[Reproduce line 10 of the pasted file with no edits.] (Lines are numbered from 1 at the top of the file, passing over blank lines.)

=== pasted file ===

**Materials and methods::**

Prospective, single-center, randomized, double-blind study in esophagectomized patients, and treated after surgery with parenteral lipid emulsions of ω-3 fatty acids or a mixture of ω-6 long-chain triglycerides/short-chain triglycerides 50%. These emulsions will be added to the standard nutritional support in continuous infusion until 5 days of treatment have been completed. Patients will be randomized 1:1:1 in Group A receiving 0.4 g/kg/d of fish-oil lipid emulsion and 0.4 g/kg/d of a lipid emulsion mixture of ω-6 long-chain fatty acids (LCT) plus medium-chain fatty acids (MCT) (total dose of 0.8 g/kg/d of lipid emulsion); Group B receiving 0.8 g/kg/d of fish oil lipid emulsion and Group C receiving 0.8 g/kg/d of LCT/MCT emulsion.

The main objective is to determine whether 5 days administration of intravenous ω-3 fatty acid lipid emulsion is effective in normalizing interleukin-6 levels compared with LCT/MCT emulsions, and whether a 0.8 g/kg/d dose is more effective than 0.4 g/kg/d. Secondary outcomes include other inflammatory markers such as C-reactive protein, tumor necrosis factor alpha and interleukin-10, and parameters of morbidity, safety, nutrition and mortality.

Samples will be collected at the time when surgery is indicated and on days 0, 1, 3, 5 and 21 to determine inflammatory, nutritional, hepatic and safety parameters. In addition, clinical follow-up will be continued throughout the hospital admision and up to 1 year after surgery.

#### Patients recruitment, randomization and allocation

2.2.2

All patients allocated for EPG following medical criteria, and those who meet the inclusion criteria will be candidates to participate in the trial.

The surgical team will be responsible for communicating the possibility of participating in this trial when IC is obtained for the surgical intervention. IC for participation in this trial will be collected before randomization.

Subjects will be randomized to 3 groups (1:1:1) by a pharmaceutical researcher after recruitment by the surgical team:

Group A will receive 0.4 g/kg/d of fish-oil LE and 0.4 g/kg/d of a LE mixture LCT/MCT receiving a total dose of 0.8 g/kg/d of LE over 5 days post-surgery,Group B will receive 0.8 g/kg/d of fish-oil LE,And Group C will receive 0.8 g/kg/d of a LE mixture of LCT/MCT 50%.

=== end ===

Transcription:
Group A will receive 0.4 g/kg/d of fish-oil LE and 0.4 g/kg/d of a LE mixture LCT/MCT receiving a total dose of 0.8 g/kg/d of LE over 5 days post-surgery,Group B will receive 0.8 g/kg/d of fish-oil LE,And Group C will receive 0.8 g/kg/d of a LE mixture of LCT/MCT 50%.